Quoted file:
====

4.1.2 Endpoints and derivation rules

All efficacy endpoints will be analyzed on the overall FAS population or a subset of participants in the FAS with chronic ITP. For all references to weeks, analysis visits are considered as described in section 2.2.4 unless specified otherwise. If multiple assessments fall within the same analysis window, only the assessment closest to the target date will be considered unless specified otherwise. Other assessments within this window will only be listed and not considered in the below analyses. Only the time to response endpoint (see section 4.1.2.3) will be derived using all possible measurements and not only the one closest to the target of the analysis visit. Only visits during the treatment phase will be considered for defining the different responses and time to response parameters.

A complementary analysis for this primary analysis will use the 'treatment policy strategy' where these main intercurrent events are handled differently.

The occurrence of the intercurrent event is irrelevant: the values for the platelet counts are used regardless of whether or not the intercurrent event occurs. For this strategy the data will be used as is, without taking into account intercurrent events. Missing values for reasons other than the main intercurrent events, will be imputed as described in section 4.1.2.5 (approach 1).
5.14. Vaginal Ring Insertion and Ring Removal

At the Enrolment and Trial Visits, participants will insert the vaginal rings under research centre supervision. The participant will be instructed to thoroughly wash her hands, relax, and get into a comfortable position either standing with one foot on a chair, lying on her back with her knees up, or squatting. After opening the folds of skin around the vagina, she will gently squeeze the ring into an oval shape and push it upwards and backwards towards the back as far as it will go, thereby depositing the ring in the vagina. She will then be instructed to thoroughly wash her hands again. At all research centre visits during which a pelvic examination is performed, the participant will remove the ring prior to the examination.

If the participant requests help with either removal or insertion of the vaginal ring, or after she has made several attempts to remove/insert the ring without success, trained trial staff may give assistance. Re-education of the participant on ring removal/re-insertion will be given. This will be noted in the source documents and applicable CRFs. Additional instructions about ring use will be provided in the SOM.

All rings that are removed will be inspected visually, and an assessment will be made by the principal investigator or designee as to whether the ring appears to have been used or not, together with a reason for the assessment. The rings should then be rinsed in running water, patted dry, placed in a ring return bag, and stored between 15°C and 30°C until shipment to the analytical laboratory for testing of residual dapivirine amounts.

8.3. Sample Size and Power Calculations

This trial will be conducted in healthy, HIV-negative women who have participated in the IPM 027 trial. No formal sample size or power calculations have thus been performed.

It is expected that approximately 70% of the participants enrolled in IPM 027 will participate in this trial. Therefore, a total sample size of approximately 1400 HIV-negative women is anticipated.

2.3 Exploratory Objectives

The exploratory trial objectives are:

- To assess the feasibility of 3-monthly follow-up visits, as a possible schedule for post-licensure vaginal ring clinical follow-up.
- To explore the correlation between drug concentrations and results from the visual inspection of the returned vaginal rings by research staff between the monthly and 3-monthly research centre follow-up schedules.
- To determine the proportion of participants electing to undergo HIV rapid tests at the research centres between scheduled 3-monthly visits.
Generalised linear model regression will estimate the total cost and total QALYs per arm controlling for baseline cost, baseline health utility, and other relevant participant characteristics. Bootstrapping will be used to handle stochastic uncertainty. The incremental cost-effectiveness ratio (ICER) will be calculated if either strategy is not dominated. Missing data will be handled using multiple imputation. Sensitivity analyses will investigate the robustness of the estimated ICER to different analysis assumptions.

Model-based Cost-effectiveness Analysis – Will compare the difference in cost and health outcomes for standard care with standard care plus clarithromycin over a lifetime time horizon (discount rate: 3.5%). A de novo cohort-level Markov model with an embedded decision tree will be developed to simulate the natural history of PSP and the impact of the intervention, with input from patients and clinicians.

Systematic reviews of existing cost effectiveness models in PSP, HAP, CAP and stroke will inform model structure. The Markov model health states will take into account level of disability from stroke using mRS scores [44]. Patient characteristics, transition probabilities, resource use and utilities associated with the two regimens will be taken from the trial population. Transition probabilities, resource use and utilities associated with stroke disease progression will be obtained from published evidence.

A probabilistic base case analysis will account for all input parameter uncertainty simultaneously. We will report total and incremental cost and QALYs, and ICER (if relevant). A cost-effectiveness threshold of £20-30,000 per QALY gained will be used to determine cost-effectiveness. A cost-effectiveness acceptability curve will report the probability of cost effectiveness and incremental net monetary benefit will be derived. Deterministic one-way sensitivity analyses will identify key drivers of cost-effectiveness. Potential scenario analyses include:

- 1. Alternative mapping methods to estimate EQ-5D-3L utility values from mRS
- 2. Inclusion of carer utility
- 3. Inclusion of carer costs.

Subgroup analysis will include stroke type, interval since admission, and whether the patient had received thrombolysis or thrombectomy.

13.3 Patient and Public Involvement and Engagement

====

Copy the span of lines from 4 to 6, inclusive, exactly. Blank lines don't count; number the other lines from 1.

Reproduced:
The occurrence of the intercurrent event is irrelevant: the values for the platelet counts are used regardless of whether or not the intercurrent event occurs. For this strategy the data will be used as is, without taking into account intercurrent events. Missing values for reasons other than the main intercurrent events, will be imputed as described in section 4.1.2.5 (approach 1).
5.14. Vaginal Ring Insertion and Ring Removal

At the Enrolment and Trial Visits, participants will insert the vaginal rings under research centre supervision. The participant will be instructed to thoroughly wash her hands, relax, and get into a comfortable position either standing with one foot on a chair, lying on her back with her knees up, or squatting. After opening the folds of skin around the vagina, she will gently squeeze the ring into an oval shape and push it upwards and backwards towards the back as far as it will go, thereby depositing the ring in the vagina. She will then be instructed to thoroughly wash her hands again. At all research centre visits during which a pelvic examination is performed, the participant will remove the ring prior to the examination.